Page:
In April 2015, the ED filed its first charge sheet in connection with the NSEL scam against 68 people including Jignesh Shah, founder and former chairman of Financial Technologies (India) Ltd (FTIL). FTIL, now renamed 63 Moons Technologies Ltd, owns 99.99% of NSEL, where the fraud surfaced in July 2013. ED had registered a criminal case against Shah under PMLA in 2013.
Shah was arrested by the investigative agency on 12 July this year for allegedly not cooperating with investigations. Shah’s counsel contested that his arrest was on the basis of the first charge sheet filed by the agency. Subsequently, later in July, the agency filed a fresh complaint to justify the arrest. Shah was granted bail by a PMLA court on 6 August.
“On the basis of the Punjab and Haryana court judgement, many key accused are changing their statements and have stopped cooperating as there is no fear of arrest," said the first ED official cited above.
The Indian Express reported on 16 August that the ruling had put the ED on the back foot in the Chhagan Bhujbal case as well. On 30 March, the agency had filed a charge sheet in a money-laundering case against Bhujbal, former public works department (PWD) minister of Maharashtra, and 29 others.
In the charge sheet, the agency alleged that Bhujbal family conspired along with several others to divert or ‘launder’ kickbacks received by Bhujbal while he was serving as PWD minister.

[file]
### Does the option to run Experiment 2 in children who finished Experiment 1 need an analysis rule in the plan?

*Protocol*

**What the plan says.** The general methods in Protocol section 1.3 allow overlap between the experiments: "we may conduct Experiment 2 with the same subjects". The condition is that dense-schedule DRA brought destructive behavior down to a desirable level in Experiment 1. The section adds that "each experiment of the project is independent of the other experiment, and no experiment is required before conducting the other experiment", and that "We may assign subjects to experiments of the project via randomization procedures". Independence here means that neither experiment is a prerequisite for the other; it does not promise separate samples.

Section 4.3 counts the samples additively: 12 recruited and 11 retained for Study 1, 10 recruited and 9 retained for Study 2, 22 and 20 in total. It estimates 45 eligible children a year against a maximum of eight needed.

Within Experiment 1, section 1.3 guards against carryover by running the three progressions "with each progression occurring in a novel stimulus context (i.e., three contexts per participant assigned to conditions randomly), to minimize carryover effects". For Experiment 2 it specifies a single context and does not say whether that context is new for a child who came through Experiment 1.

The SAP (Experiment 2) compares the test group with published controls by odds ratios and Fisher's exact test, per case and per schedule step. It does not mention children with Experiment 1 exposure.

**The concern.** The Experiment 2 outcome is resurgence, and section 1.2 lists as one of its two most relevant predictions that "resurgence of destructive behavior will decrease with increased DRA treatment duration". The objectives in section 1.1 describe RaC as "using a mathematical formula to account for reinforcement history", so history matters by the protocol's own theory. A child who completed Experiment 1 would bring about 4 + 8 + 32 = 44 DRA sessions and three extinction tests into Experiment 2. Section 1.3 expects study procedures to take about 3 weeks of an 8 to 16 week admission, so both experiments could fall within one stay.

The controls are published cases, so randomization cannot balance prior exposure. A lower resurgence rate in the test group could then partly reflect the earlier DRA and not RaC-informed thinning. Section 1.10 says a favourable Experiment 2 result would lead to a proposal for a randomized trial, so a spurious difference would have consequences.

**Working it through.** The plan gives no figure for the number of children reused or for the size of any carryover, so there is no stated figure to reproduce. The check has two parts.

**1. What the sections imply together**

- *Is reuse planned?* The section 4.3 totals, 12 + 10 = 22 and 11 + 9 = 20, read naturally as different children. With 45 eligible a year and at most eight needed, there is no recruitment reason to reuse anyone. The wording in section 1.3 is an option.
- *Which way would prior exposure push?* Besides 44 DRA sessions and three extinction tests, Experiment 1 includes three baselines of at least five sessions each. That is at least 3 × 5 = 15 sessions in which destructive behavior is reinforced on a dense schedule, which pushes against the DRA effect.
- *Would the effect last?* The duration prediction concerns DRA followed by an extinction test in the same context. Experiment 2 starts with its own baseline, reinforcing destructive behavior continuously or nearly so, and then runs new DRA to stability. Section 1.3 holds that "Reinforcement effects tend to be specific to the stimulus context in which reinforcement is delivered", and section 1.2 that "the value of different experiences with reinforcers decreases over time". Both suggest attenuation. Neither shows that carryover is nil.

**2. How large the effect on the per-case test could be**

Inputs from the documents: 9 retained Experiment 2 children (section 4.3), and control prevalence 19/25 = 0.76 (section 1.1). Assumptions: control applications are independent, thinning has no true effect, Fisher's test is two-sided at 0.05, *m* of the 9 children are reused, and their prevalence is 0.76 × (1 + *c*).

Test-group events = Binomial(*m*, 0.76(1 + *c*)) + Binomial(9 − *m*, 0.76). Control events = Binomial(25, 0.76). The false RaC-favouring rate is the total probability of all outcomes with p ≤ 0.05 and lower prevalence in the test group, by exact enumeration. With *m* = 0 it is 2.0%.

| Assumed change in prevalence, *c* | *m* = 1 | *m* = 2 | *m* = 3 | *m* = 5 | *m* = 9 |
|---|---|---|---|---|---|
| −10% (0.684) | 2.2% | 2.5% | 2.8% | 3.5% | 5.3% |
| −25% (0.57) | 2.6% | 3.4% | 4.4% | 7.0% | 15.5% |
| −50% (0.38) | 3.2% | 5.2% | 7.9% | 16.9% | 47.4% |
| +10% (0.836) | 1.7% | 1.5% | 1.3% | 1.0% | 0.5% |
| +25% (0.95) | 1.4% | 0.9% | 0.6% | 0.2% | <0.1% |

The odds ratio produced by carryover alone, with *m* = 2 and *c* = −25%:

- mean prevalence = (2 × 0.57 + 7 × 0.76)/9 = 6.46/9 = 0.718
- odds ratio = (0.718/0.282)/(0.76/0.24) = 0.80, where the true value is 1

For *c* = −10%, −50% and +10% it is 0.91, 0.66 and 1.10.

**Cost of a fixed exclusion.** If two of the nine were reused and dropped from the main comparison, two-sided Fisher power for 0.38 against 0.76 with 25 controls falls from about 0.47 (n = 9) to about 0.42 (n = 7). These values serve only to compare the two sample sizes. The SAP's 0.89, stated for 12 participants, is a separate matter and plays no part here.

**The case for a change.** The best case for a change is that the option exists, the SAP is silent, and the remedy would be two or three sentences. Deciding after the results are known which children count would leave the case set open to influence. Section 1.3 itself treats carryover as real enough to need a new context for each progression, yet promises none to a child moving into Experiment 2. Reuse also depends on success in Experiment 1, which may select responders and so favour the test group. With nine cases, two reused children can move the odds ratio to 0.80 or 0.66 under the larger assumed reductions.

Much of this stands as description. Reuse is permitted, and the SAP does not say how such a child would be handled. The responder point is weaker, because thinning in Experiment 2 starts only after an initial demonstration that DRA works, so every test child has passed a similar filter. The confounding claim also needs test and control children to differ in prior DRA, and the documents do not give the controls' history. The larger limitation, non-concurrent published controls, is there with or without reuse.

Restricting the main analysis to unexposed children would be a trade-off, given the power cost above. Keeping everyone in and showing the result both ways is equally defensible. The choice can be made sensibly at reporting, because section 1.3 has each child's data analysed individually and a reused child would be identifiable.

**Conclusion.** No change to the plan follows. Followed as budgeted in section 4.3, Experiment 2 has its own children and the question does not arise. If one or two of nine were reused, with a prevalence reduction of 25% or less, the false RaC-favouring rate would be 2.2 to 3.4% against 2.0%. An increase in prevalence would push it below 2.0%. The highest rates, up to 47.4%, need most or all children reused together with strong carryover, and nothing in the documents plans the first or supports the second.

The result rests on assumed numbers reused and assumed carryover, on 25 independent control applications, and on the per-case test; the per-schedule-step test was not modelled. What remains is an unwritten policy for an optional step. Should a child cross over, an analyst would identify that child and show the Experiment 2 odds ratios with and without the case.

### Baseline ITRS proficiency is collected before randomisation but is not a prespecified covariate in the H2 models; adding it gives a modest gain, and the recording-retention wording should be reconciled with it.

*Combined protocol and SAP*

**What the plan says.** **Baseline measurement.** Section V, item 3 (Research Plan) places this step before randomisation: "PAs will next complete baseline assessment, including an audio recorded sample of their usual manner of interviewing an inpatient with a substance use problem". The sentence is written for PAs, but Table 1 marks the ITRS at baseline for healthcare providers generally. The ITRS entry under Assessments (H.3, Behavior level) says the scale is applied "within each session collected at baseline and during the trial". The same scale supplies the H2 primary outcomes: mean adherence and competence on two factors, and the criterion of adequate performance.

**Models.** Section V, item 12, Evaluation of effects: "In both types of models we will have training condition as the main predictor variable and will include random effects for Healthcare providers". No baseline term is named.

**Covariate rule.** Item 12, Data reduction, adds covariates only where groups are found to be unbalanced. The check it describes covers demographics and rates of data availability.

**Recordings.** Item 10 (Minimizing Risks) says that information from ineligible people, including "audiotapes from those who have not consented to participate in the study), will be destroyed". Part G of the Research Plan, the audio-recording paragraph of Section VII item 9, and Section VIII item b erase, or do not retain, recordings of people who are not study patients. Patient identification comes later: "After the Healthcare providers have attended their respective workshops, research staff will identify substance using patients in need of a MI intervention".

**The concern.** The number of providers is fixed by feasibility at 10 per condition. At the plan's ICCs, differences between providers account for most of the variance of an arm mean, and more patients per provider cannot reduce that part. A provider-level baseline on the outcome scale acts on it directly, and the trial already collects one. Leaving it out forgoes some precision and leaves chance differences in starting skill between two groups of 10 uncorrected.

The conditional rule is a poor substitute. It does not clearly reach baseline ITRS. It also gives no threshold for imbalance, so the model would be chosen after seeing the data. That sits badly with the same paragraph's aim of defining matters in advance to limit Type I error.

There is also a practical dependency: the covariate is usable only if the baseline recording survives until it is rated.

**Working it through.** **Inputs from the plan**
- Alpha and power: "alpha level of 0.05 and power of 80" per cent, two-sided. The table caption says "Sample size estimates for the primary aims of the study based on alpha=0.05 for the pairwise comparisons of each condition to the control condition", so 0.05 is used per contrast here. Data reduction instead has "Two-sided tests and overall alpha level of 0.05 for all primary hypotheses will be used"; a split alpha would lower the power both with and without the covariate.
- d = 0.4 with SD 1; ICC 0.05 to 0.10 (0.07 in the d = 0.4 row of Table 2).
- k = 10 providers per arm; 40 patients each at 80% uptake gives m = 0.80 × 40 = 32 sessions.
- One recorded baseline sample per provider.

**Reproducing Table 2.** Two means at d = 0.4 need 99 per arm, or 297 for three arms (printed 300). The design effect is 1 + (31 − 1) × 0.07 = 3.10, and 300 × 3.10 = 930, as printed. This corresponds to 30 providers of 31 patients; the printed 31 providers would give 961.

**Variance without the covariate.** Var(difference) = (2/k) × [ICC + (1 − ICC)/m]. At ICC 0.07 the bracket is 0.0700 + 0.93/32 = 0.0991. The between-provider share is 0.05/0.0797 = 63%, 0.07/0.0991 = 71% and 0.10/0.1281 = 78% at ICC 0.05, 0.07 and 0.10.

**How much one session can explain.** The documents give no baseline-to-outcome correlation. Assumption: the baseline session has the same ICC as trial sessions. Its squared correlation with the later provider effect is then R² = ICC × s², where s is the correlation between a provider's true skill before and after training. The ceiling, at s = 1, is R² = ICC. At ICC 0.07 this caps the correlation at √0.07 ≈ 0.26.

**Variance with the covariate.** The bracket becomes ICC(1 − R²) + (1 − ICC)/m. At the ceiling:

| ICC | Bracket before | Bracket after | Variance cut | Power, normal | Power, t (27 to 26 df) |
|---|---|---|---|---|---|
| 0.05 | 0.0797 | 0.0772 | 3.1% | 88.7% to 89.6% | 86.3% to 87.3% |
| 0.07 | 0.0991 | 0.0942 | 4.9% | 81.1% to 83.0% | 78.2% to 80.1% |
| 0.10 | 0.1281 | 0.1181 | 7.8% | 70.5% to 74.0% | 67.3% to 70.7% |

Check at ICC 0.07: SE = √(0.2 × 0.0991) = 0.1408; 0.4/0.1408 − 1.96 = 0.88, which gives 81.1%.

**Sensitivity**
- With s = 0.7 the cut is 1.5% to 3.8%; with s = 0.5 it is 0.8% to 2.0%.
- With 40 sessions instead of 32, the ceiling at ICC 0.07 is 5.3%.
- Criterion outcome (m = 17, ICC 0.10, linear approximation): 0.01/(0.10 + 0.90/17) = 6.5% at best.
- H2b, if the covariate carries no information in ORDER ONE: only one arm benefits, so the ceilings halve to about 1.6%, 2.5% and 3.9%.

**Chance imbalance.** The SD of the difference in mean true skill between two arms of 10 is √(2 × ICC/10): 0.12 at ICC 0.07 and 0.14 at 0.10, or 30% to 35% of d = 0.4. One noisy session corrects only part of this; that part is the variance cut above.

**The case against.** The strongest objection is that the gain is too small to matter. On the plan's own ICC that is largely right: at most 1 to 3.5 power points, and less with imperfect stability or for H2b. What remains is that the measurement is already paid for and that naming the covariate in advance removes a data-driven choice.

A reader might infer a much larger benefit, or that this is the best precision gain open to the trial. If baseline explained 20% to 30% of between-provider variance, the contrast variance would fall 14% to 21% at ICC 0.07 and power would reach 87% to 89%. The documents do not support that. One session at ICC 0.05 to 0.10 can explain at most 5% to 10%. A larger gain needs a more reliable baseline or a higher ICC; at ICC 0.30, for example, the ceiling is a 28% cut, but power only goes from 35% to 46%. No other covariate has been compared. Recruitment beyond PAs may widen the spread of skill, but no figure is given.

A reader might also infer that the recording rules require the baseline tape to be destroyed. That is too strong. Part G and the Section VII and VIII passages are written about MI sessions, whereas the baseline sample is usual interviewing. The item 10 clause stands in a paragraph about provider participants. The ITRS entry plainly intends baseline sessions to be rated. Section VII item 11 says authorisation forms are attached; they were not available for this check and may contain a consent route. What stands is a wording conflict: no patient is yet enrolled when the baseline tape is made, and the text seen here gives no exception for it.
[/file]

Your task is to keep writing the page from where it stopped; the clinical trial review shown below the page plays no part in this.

ED arrested Bhujbal on 14 March on charges of money laundering. The investigative agency is concerned that in the absence of the arrest threat, the othersuspects will stop cooperating with investigations.
The high court orders may have fettered the ED’s investigative powers, but legal experts say that arresting a suspect after a charge sheet is filed is legally not tenable.
“Arrest for any crime is not meant to harass or embarrass or bring disrepute, as arrest is only necessary in certain given situations. Supreme Court in previous instances had categorically warned enforcement agencies on avoiding arrest," said Majeed Memon, a senior Supreme Court lawyer, who had earlier represented FTIL in a defamation case.
“The power to arrest has been upheld in highest court as being vulnerable to abuse. Arrest has to be resorted to as last means for progress in investigation. ED has been using this as means to harass," added Memon.
Such court orders may prove counterproductive in investigations, said another lawyer.
“Filing a charge sheet does not mean that investigation is closed. An offence of criminal conspiracy requires the investigation agency to unearth all the facts of the case, which can take some time," said Ujjwal Nikam, a senior counsel and special public prosecutor.
“A judgement of the nature that an accused cannot be arrested after the filing of a charge sheet can be used as a means to avoid custodial interrogation. An accused can abscond till the filing of a charge sheet, as he may not be arrested post-filing of it. Such a judgement needs to be appealed in higher courts," said Nikam.